Geographically Weighted RegressionThe Analysis of Spatially Varying Relationships
Geographical Weighted Regression (GWR) is a new local modelling technique for analysing spatial analysis. This technique allows local as opposed to global models of relationships to be measured and mapped. This is the first and only book on this technique, offering comprehensive coverage on this new 'hot' topic in spatial analysis. * Provides step-by-step examples of how to use the GWR model using data sets and examples on issues such as house price determinants, educational attainment levels and school performance statistics * Contains a broad discussion of and basic concepts on GWR through to ideas on statistical inference for GWR models * uniquely features accompanying author-written software that allows users to undertake sophisticated and complex forms of GWR within a user-friendly, Windows-based, front-end (see book for details).
Acknowledgements. Local Statistics and Local Models for Spatial Data. Geographically Weighted Regression: The Basics. Extensions to the Basic GWR Model. Statistical Inference and Geographically Weighted Regression. GWR and Spatial Autocorrelation. Scale Issues and Geographically Weighted Regression. Geographically Weighted Local Statistics. Extensions of Geographically Weighting. Software for Geographically Weighted Regression. Epilogue. Bibliography. Index.
"...this excellent volume..." (Geomatics World, July/August 2003)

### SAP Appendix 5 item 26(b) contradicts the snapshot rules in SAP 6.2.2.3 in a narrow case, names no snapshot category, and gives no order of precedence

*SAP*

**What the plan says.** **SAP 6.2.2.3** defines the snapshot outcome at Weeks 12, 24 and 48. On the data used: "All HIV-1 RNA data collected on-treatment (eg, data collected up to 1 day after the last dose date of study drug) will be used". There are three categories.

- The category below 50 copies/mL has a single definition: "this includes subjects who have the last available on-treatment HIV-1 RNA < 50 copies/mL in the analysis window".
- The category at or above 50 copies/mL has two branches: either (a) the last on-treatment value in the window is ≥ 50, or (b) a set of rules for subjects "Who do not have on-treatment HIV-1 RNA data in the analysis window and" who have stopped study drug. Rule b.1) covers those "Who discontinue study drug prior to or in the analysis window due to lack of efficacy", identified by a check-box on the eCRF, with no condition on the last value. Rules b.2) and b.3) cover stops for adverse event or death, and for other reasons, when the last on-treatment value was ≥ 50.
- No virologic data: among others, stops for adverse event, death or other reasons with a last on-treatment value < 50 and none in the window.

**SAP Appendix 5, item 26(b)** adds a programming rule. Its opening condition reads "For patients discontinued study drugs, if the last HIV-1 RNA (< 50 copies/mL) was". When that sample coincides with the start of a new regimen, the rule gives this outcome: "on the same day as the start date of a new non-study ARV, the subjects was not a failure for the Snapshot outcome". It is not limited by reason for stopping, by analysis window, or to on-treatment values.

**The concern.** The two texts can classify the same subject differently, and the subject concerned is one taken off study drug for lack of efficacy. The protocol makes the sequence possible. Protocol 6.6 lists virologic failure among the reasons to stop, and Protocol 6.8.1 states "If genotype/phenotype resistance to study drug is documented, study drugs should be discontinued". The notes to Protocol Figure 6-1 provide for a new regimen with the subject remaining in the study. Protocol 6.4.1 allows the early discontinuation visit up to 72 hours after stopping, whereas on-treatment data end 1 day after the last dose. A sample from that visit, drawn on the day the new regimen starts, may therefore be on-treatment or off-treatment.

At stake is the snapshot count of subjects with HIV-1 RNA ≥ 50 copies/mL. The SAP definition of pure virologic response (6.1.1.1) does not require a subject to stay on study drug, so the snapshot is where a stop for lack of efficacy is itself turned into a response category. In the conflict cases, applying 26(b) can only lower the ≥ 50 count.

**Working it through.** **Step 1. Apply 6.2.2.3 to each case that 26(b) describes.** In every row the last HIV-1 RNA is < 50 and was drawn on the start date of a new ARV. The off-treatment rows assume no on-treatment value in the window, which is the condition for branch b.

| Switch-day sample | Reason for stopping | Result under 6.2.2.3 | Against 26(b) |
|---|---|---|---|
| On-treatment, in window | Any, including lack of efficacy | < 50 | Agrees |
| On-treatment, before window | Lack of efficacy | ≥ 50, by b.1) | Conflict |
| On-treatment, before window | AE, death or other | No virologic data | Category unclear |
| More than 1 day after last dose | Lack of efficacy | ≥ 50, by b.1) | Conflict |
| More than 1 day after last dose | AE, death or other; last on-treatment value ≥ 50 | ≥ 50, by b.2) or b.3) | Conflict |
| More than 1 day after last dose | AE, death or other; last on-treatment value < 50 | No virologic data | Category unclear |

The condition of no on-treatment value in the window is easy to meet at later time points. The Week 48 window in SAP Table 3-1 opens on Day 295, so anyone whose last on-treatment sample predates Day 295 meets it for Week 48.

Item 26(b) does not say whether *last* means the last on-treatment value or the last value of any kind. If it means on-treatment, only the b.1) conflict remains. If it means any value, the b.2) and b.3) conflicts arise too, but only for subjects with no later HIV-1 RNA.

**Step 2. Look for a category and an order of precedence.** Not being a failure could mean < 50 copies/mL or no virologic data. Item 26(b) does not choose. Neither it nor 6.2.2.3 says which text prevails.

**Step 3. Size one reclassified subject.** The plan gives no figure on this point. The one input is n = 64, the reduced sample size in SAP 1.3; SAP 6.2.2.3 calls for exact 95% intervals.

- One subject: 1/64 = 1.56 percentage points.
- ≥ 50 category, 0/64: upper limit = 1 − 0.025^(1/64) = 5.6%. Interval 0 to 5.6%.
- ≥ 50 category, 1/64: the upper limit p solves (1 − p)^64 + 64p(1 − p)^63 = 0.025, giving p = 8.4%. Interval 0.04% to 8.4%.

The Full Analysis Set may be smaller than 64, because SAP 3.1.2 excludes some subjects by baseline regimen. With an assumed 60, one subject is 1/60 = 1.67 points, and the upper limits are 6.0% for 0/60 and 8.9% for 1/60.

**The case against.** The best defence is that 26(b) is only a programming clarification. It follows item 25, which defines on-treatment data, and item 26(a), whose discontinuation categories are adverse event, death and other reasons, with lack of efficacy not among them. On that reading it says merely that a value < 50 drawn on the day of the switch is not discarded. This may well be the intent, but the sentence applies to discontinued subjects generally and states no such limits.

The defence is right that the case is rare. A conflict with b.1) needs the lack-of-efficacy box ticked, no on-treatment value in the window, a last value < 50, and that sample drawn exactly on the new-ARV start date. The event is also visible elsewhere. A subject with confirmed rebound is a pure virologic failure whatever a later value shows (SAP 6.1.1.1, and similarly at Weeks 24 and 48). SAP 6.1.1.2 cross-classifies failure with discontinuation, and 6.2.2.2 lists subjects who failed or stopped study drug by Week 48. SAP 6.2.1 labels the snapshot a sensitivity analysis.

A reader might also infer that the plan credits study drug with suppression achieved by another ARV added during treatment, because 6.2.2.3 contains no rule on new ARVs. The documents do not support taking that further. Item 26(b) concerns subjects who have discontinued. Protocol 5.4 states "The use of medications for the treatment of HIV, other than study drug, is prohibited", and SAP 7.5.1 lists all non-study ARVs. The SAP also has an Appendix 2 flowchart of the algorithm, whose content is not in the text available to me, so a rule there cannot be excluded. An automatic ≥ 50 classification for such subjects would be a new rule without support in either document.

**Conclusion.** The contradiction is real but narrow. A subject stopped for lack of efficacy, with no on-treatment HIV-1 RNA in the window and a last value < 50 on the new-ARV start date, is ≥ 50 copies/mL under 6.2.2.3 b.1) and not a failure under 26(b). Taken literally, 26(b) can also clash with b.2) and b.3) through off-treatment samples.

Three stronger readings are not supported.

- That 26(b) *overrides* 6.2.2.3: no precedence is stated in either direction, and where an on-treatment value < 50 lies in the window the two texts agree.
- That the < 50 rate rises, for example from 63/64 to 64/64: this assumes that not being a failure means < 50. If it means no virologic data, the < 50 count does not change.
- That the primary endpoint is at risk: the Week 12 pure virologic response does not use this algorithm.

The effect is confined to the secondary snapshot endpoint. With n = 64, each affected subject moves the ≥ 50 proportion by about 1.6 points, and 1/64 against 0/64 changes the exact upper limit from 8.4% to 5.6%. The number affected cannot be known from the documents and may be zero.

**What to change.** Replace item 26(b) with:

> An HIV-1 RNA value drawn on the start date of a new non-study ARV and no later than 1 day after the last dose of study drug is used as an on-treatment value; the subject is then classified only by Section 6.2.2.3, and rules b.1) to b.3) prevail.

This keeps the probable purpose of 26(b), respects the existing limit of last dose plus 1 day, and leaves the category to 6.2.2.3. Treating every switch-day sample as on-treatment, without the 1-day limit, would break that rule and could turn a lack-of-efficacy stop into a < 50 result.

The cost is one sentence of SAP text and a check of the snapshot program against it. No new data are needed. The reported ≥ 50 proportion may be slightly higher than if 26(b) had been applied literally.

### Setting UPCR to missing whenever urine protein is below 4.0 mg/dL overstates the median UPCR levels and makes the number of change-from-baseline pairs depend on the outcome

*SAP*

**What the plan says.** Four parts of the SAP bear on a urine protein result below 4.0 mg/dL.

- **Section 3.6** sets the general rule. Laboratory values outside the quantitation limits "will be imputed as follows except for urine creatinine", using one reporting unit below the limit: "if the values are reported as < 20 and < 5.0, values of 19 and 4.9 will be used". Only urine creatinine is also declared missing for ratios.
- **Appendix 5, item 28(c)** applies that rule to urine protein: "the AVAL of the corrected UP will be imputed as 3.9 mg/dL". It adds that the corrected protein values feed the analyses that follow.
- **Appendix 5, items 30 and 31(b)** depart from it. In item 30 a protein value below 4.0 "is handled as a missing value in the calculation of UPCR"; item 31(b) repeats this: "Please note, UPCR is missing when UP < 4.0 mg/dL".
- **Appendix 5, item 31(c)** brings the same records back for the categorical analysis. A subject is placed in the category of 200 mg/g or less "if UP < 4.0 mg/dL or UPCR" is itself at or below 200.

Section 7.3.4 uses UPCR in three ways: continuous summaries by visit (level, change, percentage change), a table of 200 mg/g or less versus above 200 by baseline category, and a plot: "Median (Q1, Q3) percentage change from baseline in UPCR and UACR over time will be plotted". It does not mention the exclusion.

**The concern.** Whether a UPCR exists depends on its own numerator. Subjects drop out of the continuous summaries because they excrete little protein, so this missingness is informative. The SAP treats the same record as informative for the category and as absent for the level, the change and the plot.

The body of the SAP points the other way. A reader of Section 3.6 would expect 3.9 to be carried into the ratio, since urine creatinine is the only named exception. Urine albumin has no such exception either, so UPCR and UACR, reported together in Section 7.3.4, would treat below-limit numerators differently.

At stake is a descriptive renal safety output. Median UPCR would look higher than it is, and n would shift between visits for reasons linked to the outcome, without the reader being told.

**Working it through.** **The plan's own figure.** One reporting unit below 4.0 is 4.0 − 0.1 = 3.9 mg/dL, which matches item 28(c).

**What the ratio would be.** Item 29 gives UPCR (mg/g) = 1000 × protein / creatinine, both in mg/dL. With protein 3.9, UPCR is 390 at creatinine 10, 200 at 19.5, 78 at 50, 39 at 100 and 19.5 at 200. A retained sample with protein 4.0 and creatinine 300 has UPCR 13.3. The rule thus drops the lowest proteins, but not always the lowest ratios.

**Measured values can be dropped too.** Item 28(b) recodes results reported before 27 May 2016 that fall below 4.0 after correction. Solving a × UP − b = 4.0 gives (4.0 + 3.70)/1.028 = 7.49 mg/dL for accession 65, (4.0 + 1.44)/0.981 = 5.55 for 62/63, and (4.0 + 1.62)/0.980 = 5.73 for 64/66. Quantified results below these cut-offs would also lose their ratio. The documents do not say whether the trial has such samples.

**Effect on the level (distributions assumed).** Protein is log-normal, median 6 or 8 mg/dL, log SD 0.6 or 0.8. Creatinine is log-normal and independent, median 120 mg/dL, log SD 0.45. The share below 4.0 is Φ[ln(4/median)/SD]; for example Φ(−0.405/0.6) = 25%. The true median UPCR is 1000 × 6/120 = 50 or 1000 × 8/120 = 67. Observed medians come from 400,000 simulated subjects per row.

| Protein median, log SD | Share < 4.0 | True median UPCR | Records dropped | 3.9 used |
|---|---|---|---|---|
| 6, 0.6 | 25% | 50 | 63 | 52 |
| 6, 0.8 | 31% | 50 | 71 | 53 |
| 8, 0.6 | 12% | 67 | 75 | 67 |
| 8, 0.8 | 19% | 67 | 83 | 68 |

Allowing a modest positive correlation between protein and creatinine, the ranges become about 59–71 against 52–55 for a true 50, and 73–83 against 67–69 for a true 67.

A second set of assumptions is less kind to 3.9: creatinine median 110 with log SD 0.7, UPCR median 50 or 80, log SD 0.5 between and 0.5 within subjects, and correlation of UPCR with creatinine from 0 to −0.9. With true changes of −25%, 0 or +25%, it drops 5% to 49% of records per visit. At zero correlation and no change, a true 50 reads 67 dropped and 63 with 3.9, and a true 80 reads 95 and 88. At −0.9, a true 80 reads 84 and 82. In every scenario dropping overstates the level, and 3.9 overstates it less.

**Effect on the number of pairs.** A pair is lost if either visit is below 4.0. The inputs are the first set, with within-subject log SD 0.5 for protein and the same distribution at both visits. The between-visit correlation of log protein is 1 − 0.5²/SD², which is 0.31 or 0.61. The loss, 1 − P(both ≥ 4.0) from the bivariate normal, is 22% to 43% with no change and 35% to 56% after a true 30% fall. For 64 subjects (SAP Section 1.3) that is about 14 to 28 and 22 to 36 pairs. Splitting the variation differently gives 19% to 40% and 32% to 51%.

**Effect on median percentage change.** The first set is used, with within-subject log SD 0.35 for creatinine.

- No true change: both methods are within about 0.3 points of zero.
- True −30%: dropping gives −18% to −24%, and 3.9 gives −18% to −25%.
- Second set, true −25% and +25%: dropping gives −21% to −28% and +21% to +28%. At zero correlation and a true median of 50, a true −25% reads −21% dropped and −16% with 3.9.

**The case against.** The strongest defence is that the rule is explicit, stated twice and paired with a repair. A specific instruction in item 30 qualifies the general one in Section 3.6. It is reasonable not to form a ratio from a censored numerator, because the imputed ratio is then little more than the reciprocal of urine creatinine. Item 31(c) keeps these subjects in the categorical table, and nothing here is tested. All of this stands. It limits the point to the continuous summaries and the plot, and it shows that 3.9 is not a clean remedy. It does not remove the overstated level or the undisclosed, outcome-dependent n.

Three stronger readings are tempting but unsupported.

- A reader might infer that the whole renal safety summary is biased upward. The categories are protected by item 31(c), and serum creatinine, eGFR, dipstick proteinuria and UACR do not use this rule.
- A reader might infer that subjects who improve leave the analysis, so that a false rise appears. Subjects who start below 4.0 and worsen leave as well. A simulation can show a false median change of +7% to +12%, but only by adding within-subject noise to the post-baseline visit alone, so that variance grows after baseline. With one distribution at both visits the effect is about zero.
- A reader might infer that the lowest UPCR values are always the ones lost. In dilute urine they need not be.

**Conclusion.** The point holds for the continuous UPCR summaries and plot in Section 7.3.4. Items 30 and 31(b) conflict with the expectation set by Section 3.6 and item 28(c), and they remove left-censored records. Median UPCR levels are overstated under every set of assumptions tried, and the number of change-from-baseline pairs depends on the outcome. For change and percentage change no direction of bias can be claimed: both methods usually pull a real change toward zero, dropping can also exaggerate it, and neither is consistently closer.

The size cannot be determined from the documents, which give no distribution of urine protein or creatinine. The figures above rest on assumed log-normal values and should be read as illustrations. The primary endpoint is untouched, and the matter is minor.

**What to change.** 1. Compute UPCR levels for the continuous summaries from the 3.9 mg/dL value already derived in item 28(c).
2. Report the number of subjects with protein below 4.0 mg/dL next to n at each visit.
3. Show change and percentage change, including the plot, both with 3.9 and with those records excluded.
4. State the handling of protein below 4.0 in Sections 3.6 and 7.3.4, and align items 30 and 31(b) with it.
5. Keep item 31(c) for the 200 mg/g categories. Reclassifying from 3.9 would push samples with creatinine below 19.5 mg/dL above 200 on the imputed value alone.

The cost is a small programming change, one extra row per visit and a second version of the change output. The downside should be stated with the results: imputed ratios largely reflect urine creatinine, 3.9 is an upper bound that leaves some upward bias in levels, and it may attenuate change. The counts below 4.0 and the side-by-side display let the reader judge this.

Geographically Weighted Regression: The Analysis of Spatially Varying Relationships is based on the premise that relationships between variables measured at different locations might not be constant over space. The prevailing assumption is that such relationships are constant, an assumption that would appear to be the result of convenience rather than of any serious examination of the issues. If relationships do vary significantly over space, then serious questions are raised about the reliability of traditional, global-level analyses. Geographically Weighted Regression, as part of a broader research area in local modelling, provides a new analytical tool and a different perspective on spatial analysis. Instead of being restricted to simple global analyses in which interesting local variations in relationships are 'averaged away' and unobservable, GWR allows local relationships to be measured and mapped. In many ways the output from GWR is similar to that presented by a microscope: previously unimagined detail suddenly comes into focus. This book challenges many of the global statements of spatial relationships that have been made in the academic literature. Geographically Weighted Regression: The Analysis of Spatially Varying Relationships contains a broad discussion of local models in general and of the details of GWR, and provides many empirical examples on issues such as house price determinants, educational attainment levels and school performance statistics. A unique accompanying feature of this book is the author-written software that allows users to undertake sophisticated and complex forms of GWR within a user-friendly, Windows-based, front-end. This software is readily available from the authors and notes on using the software and an example application are documented in the book itself. Geographically Weighted Regression: The Analysis of Spatially Varying Relationships is an essential resource for quantitative spatial analysts and GIS researchers and students. It will be of interest to researchers in any discipline in which spatial data are used across the broad spectrum of social sciences, medicine, science and engineering. The underlying message is that locality is important and measuring local relationships is vital to understanding spatial processes. 'Stewart Fotheringham and his colleagues have produced a book that will be widely used by geographers and others interested in spatial analysis. Geographically weighted regression is an important method, and the authors have developed and explained it well.' Peter Rogerson, Department of Geography, University at Buffalo, USA 'The realisation that almost any statistic can be made 'local', and that mapping the results almost always leads to greater insight is powering a revolution in spatial analysis. In particular, the localisation of standard regression models, or GWR, has led to important and powerful insights. This book, written by the team that has done most to develop it, makes this approach accessible for the first time under a single cover. It should be required reading for anyone involved with the analysis of spatially referenced data.' David Unwin, School of Geography, Birkbeck College London
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